Thank goodness I snapped pictures of it and sent them to my sister-in-law's. When I went upstairs to change my clothes I overheard my daughter say, "Oh...Mom is going to be really upset."
 
Yup.  The neck broke and the head fell off.  We took it to dinner anyway and my mother-in-law smiled. Seems that very thing often happened to her cake.
 
My husband looked at our daughter and said with a smirk on his face, "you better pay attention, it's your job to pass it on to your children." You can imagine that wide eyed stare. 

Next year I'll try again. My resolutions are to make a one piece cake, use her icing recipe and edible green coconut.  No way am I picking all that artificial grass out of the servings hoping no one got a toothpick.

Saturday, April 19, 2014

Weekend at the Museum: Concord Museum and the Shot Heard 'Round the World

On April 19, 1775 colonists and British troops skirmished at the North Bridge.  It was the "shot heard 'round the world."  The momentous events of that day are taught to school children across the United States.  The details of what is known called Patriot's Day seem like dusty national memory until you visit the Concord Museum's new exhibit. The real bits of history are on display in a chronological accounting of events.
 Among the items you can see:
William Diamond's Drum




  • Paul Revere's Lantern
  • William Diamond’s drum that summoned the Lexington militia to the Common 
  •  James Hayward’s powder horn, pierced by the bullet that killed him
  • a mirror broken by the British and passed down in a family with a handwritten note until given to a museum.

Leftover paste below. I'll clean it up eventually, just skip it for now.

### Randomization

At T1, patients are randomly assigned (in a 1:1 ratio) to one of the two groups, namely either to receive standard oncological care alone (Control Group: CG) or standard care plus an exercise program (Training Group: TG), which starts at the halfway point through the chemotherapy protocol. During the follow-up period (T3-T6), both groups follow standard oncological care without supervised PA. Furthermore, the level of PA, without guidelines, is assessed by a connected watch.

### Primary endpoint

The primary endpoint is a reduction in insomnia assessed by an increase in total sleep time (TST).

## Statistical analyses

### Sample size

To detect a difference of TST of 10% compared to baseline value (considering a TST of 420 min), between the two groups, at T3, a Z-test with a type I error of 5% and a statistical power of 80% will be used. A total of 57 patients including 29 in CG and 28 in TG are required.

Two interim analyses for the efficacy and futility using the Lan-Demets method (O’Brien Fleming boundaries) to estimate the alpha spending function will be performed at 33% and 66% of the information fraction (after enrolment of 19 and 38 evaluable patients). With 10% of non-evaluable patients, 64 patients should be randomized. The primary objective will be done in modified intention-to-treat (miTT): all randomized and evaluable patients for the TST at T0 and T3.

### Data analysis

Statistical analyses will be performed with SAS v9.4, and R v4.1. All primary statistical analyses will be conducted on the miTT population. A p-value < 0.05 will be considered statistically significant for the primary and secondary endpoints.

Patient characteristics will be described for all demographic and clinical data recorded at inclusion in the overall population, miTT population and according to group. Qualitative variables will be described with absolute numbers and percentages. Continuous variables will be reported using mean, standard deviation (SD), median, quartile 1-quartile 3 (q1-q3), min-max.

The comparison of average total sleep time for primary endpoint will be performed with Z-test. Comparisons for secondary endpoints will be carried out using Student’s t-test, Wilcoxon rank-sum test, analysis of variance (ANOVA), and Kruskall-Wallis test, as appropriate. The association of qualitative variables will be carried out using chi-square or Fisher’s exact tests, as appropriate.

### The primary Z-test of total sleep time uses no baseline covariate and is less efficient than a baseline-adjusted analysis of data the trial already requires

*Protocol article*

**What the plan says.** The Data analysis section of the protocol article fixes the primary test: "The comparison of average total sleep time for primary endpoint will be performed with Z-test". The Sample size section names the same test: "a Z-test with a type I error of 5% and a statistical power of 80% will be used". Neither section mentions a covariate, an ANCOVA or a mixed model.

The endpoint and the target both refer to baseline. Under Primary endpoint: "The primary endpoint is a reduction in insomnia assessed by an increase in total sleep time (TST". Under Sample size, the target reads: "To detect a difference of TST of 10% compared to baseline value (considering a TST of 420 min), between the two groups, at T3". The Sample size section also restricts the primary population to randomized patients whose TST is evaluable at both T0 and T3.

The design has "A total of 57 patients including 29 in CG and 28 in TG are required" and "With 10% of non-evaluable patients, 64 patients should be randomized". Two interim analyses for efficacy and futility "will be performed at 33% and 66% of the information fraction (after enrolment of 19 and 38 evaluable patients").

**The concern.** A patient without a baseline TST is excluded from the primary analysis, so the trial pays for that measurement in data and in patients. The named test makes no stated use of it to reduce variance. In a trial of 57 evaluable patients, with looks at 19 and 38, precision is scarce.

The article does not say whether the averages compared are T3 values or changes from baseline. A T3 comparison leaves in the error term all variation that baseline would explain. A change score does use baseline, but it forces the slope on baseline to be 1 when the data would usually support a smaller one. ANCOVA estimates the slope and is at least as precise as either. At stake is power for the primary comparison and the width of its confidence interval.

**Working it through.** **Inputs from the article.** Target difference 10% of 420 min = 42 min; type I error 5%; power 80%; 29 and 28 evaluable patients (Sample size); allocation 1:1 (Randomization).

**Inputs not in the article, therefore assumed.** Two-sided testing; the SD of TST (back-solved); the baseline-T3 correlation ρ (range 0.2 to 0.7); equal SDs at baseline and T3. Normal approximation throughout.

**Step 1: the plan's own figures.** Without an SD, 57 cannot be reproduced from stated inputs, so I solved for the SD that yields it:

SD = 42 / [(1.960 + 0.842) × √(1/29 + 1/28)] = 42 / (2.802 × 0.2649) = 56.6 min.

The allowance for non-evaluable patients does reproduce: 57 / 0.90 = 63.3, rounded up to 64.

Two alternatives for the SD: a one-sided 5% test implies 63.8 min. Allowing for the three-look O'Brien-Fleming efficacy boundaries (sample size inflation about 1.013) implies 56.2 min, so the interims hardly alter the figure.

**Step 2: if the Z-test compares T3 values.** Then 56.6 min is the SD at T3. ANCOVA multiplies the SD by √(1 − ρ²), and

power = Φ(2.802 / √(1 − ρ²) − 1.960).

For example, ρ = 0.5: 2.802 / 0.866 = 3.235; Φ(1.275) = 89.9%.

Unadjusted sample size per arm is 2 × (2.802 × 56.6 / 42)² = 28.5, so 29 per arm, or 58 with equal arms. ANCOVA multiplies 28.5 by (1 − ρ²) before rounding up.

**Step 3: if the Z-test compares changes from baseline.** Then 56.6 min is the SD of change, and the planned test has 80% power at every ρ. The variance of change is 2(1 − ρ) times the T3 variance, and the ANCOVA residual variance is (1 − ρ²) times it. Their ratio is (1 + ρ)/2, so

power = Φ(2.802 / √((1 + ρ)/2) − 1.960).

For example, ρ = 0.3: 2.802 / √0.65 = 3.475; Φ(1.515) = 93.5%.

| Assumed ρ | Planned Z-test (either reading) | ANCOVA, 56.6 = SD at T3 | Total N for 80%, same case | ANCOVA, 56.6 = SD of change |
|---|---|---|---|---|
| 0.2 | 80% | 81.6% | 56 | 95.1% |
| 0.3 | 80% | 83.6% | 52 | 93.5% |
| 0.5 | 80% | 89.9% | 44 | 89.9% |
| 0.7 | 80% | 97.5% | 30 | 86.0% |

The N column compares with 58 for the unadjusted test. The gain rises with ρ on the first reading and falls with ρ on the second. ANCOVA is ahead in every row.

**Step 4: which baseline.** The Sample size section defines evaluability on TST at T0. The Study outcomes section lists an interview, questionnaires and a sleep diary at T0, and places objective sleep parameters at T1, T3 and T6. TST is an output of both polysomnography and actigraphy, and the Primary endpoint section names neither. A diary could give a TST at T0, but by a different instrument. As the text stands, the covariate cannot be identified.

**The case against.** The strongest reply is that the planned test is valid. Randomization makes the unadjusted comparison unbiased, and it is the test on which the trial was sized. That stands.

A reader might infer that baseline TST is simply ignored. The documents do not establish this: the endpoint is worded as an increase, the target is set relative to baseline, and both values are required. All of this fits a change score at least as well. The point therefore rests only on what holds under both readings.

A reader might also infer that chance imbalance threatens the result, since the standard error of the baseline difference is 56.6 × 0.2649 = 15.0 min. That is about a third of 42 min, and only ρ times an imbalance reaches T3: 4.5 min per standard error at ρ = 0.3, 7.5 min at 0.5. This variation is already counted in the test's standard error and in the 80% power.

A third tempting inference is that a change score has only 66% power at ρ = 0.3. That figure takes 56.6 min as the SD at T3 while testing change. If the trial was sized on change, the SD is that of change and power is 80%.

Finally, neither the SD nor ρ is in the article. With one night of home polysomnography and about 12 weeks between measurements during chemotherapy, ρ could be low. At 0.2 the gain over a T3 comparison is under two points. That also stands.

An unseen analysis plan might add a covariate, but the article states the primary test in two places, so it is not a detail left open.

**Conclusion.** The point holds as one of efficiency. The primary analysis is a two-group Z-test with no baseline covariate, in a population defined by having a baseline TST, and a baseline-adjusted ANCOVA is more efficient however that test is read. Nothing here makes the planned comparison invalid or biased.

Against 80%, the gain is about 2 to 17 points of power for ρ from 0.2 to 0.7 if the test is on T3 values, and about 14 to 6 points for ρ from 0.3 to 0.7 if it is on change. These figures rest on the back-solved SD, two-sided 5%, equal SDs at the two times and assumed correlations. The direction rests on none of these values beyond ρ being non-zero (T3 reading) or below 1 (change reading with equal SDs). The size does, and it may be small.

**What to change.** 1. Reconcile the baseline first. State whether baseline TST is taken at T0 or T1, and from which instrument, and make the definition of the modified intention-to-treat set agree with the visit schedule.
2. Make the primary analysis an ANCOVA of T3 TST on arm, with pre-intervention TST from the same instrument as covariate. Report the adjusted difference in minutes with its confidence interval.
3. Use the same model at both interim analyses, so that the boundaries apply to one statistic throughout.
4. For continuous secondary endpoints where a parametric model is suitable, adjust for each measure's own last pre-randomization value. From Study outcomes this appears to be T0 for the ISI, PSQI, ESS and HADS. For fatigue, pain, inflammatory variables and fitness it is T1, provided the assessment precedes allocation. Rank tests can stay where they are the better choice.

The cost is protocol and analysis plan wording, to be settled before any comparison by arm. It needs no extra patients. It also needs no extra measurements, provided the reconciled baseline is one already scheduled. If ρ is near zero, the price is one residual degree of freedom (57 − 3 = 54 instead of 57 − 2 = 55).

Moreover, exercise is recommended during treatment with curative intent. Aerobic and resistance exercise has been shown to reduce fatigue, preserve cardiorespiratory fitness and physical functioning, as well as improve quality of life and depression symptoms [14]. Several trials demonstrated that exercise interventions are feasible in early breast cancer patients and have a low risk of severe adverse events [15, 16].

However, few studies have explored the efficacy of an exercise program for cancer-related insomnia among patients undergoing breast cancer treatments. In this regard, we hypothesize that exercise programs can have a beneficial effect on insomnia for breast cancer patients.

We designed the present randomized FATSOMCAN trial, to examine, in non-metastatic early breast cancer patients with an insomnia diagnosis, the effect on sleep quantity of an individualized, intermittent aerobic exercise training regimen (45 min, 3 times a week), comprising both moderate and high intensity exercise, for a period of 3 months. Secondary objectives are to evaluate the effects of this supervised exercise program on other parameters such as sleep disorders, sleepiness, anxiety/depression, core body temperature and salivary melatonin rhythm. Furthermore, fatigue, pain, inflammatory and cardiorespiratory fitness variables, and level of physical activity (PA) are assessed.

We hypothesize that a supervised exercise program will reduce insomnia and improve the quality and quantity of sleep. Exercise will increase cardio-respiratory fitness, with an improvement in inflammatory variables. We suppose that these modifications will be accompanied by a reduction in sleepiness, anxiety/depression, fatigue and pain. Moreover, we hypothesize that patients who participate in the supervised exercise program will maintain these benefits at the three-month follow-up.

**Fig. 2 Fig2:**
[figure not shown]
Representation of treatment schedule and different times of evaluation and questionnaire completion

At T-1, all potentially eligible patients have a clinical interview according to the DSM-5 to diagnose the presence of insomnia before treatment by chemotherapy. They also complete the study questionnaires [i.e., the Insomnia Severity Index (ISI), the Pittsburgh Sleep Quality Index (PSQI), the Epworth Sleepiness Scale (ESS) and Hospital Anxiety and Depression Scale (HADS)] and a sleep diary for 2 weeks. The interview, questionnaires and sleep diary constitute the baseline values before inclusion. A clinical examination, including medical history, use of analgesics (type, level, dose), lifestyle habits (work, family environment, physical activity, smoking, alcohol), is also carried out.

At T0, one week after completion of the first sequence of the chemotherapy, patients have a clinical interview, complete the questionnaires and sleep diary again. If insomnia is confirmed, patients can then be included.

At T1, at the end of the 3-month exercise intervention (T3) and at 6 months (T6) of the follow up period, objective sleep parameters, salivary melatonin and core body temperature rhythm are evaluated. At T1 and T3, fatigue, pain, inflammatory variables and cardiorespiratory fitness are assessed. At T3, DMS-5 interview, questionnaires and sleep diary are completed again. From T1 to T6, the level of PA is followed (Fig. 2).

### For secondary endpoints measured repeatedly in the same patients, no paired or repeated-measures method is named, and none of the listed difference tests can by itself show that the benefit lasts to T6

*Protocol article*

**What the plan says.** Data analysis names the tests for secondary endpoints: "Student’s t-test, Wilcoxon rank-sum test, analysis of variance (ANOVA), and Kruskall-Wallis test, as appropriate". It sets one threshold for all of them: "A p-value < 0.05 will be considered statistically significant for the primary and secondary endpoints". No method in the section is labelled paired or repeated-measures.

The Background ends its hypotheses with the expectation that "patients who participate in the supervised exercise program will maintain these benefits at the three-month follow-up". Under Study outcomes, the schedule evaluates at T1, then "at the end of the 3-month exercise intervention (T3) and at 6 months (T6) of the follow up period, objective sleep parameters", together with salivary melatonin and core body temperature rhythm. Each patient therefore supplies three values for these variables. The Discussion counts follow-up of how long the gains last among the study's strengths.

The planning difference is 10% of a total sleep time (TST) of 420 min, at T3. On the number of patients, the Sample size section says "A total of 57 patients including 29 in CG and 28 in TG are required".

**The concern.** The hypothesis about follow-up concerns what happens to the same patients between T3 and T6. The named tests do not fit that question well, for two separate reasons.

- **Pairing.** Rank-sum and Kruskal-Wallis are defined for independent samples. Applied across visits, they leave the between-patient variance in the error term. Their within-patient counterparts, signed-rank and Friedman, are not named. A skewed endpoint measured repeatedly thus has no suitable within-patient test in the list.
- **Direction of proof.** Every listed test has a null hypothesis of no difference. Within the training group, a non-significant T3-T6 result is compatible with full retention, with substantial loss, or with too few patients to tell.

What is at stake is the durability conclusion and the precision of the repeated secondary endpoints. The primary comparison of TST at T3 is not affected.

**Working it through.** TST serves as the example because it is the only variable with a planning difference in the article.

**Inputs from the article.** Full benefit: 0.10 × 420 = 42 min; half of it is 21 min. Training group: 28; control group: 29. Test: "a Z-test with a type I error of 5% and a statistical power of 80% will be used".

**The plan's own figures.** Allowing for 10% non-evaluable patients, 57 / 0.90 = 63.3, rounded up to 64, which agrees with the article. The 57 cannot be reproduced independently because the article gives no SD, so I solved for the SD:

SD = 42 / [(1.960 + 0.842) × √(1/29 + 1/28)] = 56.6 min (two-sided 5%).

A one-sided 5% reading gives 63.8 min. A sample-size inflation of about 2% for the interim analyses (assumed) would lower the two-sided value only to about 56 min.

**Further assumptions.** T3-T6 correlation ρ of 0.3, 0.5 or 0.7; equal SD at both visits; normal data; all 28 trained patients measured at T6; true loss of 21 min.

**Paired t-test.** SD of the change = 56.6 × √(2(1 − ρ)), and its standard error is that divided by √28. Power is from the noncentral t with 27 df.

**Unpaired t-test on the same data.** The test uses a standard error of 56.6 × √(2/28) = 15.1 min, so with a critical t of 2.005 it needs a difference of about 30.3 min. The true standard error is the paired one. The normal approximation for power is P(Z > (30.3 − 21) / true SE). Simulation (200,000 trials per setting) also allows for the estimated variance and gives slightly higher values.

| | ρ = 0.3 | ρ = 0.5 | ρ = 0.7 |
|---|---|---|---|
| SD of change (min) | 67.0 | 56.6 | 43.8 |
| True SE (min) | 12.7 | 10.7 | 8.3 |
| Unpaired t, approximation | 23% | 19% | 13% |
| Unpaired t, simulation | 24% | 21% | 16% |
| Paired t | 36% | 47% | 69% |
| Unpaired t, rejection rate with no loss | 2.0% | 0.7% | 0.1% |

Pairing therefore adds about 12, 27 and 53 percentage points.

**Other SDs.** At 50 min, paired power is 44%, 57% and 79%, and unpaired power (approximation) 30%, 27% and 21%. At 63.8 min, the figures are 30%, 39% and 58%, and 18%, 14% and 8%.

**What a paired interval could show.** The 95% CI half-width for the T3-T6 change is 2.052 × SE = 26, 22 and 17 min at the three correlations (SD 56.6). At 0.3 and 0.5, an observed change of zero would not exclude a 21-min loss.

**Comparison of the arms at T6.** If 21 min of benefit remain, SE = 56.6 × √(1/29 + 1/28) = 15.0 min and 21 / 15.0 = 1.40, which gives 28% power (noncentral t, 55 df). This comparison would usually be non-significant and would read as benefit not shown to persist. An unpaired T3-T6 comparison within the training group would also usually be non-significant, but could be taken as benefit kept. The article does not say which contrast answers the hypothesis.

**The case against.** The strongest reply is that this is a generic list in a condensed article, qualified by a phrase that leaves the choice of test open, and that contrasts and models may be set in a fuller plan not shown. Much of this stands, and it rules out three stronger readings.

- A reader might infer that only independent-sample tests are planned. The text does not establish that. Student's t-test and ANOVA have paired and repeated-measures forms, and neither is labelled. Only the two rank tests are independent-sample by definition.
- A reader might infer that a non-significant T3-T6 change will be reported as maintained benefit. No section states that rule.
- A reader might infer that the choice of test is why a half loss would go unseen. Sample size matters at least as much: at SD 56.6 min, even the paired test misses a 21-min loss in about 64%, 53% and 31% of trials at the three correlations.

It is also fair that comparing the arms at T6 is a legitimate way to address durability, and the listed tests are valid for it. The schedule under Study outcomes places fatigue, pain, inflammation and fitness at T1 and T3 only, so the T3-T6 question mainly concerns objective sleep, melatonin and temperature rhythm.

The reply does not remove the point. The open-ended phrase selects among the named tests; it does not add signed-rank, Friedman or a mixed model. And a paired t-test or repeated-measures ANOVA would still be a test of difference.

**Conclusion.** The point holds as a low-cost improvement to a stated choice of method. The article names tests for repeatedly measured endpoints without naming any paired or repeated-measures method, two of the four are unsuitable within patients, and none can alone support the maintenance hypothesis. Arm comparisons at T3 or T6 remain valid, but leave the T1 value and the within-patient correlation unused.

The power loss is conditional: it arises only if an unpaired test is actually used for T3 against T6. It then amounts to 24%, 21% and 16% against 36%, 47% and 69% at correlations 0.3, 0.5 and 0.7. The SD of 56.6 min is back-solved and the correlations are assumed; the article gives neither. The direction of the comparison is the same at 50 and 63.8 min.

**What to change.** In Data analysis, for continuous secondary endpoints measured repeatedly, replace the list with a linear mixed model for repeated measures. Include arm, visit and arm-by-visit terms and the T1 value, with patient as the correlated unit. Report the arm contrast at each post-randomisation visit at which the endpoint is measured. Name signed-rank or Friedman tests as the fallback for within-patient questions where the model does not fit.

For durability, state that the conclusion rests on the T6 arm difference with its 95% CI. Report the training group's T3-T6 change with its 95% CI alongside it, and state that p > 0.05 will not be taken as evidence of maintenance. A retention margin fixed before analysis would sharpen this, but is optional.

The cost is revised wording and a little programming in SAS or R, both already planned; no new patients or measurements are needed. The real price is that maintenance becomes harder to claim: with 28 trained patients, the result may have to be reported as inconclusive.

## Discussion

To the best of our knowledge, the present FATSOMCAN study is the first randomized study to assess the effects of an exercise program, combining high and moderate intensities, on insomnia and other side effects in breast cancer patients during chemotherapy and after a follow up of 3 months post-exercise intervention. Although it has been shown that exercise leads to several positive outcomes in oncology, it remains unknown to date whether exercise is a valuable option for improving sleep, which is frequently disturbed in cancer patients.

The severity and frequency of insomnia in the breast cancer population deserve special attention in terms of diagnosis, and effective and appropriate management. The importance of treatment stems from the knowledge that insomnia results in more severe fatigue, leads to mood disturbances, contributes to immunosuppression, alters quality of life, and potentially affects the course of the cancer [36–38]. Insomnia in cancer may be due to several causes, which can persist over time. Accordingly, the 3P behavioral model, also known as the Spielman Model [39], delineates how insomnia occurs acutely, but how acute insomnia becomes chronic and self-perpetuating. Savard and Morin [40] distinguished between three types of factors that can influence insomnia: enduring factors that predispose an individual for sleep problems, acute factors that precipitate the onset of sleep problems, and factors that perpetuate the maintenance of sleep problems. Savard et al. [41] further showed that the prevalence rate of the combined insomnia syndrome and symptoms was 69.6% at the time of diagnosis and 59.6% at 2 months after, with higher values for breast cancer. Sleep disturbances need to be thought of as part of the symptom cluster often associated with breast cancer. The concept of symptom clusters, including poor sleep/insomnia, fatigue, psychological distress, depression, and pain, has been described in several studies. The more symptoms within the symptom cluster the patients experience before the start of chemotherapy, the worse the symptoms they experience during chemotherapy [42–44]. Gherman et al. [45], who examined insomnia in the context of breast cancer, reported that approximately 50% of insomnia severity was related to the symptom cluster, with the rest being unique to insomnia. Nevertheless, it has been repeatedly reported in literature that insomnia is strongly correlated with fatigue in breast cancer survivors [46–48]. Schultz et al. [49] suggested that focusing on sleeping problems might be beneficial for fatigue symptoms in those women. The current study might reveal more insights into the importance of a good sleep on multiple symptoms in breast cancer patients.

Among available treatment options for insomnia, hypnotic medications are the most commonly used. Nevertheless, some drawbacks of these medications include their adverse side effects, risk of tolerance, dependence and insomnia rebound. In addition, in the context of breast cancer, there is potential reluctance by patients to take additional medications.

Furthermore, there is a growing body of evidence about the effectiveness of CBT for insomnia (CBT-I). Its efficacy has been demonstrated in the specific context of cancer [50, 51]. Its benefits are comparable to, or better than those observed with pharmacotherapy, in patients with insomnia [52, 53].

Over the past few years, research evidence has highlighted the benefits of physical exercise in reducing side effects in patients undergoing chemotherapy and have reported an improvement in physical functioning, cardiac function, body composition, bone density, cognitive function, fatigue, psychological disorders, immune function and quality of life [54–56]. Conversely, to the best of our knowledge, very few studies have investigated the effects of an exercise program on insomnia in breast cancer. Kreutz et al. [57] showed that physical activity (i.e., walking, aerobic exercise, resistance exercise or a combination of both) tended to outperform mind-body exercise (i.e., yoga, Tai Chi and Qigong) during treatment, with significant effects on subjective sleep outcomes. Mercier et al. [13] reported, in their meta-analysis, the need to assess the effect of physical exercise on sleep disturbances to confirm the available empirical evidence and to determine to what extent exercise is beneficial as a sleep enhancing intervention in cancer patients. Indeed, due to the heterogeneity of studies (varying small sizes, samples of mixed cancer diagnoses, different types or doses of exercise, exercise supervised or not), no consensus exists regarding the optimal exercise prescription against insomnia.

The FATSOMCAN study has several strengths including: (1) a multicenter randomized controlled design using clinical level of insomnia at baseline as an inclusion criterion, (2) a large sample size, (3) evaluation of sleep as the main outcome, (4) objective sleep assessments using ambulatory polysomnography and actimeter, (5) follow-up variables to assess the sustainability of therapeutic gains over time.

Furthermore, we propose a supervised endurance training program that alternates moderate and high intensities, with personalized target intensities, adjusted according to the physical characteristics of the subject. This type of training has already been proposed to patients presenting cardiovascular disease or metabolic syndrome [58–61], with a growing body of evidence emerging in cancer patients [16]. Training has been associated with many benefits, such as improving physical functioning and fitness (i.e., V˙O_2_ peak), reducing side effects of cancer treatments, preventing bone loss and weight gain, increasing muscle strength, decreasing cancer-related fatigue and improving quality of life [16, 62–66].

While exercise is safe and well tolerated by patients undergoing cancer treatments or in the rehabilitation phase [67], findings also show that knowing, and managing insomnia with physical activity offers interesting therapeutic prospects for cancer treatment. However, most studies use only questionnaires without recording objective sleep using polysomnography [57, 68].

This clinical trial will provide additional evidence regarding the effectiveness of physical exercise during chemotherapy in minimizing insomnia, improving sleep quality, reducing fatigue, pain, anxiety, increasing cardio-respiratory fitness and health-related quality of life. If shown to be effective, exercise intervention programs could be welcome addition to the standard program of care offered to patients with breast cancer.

History is comprised of the actions of ordinary people and viewed through the articles they've left behind. 


An ancillary exhibit of images from my Last Muster Project shows viewers the faces of the men and women who lived in Revolutionary times. Museum visitors were struck by the intensity of the portraits and the life stories of these individuals. Thank you to Carol Haines and Sara Lundberg for their support of this project.

I hope you'll take your children and grandchildren on a field trip to see these exhibits. They are on display until September 21, 2014. 


Wednesday, April 16, 2014

Wedding Wednesday: Collage


I'm having a great time playing with Pixlr.com   The evidence is this collage that focuses on the details in this wedding portrait. It's another unidentified bride and groom from images I've collected.

On April 6th, The New York Times included a story, "With Grandma's Ring, I Thee Wed," on the resurgence of interest in vintage wedding rings.  Not those bought in jewelry stores, but those passed down in the family. I wonder if the rings worn by the couple in this collage are still in their family.

If you have vintage rings, the New York Times would like to see them for an online Instagram album.

Wednesday, April 09, 2014

Wedding Wednesday: A White House Affair

President and Mrs. Cleveland, Littleton View Co., 1886.

In 1886, 21-year-old Frances Folsom married 49-year-old President Grover Cleveland, a bachelor. Frances became an instant style maven with young women copying her hairstyle. 

She was the daughter of one of Cleveland's friends, Oscar Folsom. At the time of the wedding,  Cleveland was the executor of her father's estate and was guiding her upbringing. Her mother approved of the marriage and so did the American public.   Frances was the youngest first lady.